In an underground laboratory at the University of Chicago, neuroscientist Sliman Bensmaia peered at a blue computer monitor attached by wires to a rhesus monkey's brain.
A lab technician grazed the animal's finger using a metal probe, and the computer screen erupted in red.
"That's pretty cool," said Bensmaia, grinning. "You can see the brain becoming active just by tapping the hand."
Next, instead of physically tapping the animal's hand, the technician planned to run a small current of electricity through electrodes in the animal's brain to simulate the probe. If the animal looked in a certain direction, the scientists would know the "virtual touch" worked.
This research is part of a groundbreaking quest to accomplish what was once the stuff of science fiction -- build a machine that helps humans to feel.
Funded by the Defense Advanced Research Projects Agency (DARPA), and spurred by the return of injured Iraq and Afghanistan war veterans, these researchers aim to design prostheses that will not only be able to move, but will also provide amputees and quadriplegics with a sense of touch.
Scientists have known for more than a century that applying electricity to neurons can elicit certain reactions -- a muscle twitch, a sudden feeling of euphoria, a long forgotten memory recalled. But stimulating those cells to help people overcome certain disabilities has only been done more recently, spearheaded in the 1960s by the development of the cochlear implant for hearing.
Unlike hearing or vision, however, touch research languished for decades, hobbled by the expensive machinery needed to perform experiments, Bensmaia said.
"People take [their sense of touch] for granted more than vision or hearing," he said.
But then hundreds of wounded veterans began returning home without arms or legs or the use of their limbs due to spinal cord injuries, and interest in developing better prostheses spiked. Through the DARPA project, scientists at Johns Hopkins University Applied Physics Laboratory last year completed a new prosthetic arm, which can rotate, twist and bend in 26 different ways. Scientists also recently outfitted patients with brain electrodes that allowed them to move simpler robotic arms with their thoughts.
Without any tactile feedback, however, the usefulness of the prostheses is limited. Lacking the sense of touch, patients could not, for example, differentiate between corduroy and silk, a pen and a pencil or a poke and a punch. More importantly, "they have to constantly be visually monitoring what they are doing or they wouldn't know whether they were holding or crushing something," Bensmaia said.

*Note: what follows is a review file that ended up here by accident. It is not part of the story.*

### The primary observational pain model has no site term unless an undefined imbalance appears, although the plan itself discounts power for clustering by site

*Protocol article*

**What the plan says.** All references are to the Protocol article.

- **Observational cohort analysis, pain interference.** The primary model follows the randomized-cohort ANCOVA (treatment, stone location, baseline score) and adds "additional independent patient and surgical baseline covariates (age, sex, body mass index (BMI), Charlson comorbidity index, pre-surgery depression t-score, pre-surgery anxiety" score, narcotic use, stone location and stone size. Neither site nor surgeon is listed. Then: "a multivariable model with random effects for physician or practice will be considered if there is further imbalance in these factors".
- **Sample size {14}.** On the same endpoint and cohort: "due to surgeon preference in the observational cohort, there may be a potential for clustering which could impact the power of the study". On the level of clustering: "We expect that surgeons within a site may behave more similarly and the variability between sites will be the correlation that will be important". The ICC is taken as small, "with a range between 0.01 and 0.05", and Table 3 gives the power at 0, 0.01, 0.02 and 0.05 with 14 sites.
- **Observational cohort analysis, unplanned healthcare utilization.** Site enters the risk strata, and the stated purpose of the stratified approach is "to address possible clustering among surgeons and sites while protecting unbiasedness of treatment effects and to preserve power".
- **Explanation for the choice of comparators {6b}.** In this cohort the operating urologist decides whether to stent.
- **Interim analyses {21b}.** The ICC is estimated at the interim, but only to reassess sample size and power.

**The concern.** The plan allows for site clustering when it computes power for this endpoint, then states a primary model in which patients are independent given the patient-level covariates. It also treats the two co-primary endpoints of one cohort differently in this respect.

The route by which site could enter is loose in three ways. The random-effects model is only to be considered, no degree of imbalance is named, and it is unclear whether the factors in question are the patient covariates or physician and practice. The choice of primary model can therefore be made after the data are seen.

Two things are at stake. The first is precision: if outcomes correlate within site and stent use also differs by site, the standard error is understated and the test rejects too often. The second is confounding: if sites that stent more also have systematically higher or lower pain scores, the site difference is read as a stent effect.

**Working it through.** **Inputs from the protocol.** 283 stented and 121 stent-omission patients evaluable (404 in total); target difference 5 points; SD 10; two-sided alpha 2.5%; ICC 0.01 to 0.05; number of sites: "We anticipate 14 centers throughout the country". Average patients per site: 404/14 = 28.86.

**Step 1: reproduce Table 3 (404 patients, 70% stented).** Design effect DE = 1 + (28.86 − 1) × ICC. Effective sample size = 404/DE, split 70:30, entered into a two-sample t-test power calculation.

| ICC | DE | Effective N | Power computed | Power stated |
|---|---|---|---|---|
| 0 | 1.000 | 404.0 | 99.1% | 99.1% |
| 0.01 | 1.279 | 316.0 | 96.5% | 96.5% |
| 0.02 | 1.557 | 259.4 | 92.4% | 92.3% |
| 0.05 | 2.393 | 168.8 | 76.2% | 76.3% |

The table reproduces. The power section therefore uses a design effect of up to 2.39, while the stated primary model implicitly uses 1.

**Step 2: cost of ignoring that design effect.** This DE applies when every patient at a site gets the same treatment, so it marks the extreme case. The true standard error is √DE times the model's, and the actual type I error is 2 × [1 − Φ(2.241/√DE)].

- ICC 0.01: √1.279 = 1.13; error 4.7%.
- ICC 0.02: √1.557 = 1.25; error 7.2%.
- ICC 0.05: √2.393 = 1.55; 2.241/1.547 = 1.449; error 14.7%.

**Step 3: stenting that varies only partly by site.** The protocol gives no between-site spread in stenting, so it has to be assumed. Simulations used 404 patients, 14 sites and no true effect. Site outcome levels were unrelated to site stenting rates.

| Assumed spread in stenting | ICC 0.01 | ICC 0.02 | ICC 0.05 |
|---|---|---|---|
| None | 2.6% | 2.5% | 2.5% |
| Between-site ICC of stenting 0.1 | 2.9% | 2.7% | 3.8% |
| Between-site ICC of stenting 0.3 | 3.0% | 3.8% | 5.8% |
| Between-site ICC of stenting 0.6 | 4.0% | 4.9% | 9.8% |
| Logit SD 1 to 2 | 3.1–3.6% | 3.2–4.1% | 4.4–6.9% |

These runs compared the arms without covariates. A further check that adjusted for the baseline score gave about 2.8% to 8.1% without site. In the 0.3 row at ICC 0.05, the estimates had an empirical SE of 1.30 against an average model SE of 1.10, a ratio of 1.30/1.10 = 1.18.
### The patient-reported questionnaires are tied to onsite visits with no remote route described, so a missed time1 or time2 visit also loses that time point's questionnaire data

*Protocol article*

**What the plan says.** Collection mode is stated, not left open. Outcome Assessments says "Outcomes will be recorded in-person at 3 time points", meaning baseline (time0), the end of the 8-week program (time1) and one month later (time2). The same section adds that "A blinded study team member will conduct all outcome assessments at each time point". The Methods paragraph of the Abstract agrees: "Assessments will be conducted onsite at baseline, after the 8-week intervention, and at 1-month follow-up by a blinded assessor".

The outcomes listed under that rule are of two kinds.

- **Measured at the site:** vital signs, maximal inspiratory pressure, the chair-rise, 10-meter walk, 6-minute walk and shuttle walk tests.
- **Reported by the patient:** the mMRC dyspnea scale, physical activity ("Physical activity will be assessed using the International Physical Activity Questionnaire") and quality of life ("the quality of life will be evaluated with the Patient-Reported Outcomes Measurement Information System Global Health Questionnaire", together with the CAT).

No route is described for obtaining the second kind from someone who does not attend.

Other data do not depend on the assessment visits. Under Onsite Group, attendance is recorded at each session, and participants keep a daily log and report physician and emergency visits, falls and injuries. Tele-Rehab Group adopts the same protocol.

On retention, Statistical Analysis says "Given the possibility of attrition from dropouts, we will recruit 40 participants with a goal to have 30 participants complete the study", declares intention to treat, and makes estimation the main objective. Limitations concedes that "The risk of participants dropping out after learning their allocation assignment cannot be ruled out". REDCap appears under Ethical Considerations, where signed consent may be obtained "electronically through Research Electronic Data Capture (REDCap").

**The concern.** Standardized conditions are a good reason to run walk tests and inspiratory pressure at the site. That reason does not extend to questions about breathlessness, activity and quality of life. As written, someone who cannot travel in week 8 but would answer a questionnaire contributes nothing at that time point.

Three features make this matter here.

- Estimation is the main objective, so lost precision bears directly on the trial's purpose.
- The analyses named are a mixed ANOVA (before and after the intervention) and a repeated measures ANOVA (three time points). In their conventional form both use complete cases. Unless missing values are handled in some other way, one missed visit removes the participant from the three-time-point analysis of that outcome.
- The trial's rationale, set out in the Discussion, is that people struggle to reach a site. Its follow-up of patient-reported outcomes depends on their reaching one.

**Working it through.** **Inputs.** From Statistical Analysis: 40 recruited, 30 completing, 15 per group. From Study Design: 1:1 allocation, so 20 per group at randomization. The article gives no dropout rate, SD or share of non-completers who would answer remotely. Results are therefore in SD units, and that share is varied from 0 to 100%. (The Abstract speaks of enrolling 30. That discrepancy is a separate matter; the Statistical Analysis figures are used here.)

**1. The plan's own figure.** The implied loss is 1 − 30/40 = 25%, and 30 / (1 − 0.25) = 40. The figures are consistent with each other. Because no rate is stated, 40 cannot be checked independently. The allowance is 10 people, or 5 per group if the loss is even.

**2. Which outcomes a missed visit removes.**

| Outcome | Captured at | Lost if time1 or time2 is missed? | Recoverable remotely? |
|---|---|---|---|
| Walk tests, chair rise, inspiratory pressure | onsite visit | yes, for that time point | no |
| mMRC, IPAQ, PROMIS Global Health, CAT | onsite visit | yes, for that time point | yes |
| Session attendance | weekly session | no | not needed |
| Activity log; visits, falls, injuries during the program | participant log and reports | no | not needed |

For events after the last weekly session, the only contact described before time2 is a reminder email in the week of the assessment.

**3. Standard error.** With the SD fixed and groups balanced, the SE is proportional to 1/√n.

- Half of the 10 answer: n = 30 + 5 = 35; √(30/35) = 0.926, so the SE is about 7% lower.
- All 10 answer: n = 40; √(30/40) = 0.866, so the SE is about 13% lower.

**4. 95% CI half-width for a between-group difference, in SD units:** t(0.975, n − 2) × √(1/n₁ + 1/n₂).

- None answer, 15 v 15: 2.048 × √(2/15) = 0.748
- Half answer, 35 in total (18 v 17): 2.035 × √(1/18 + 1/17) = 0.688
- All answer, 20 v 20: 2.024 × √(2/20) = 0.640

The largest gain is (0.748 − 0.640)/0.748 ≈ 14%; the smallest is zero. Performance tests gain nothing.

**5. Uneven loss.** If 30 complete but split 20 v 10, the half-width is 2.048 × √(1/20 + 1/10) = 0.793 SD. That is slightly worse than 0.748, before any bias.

So last year, Johns Hopkins gave Bensmaia's lab about $1.5 million of its federal money to develop even more advanced prostheses that will eventually give the users a simulated sense of touch through the machine's metal and motors.
The U of C scientists set out to identify and replicate the qualities of touch, including texture, shape and force, through algorithms. They implanted platinum alloy electrode arrays, each the size of a pencil eraser, into the Rhesus monkeys' brains. The scientists then created neural impulses by emitting small, but focused, electrical currents, and recorded the animal's behavior in response.
After simulating thousands of different touch sensations, Bensmaia and his team hope to build algorithms, essentially mapping out the way the brain reads those touches. They will then use those sensory algorithms to build software for the robotic arm's computerized sensors that will transmit impulses to electrodes in the human brain, mimicking touch.
Josh Berg, Bensmaia's study director, grabbed his head between his hands and said, "Up here, we are not vision, touch or smell. We are all electricity. What we are trying to do is translate information into a language the brain can understand."
Johns Hopkins and its collaborators expect to implant electrodes in the first human patient this summer.
U of C neuroscientist Nicho Hatsopoulos recently applied to work on the development of that wireless system. Hatsopoulos, who specializes in the neuroscience of movement, co-founded Cyberkinetics Neurotechnology Systems, which was one of the first companies to implant electrodes in humans in order to control machines with their thoughts.
"Where we are right now is basically the beginning stages of the $6 million man," said Hatsopoulos, standing in his laboratory while a rhesus monkey moved a cursor around a computer using only his thoughts.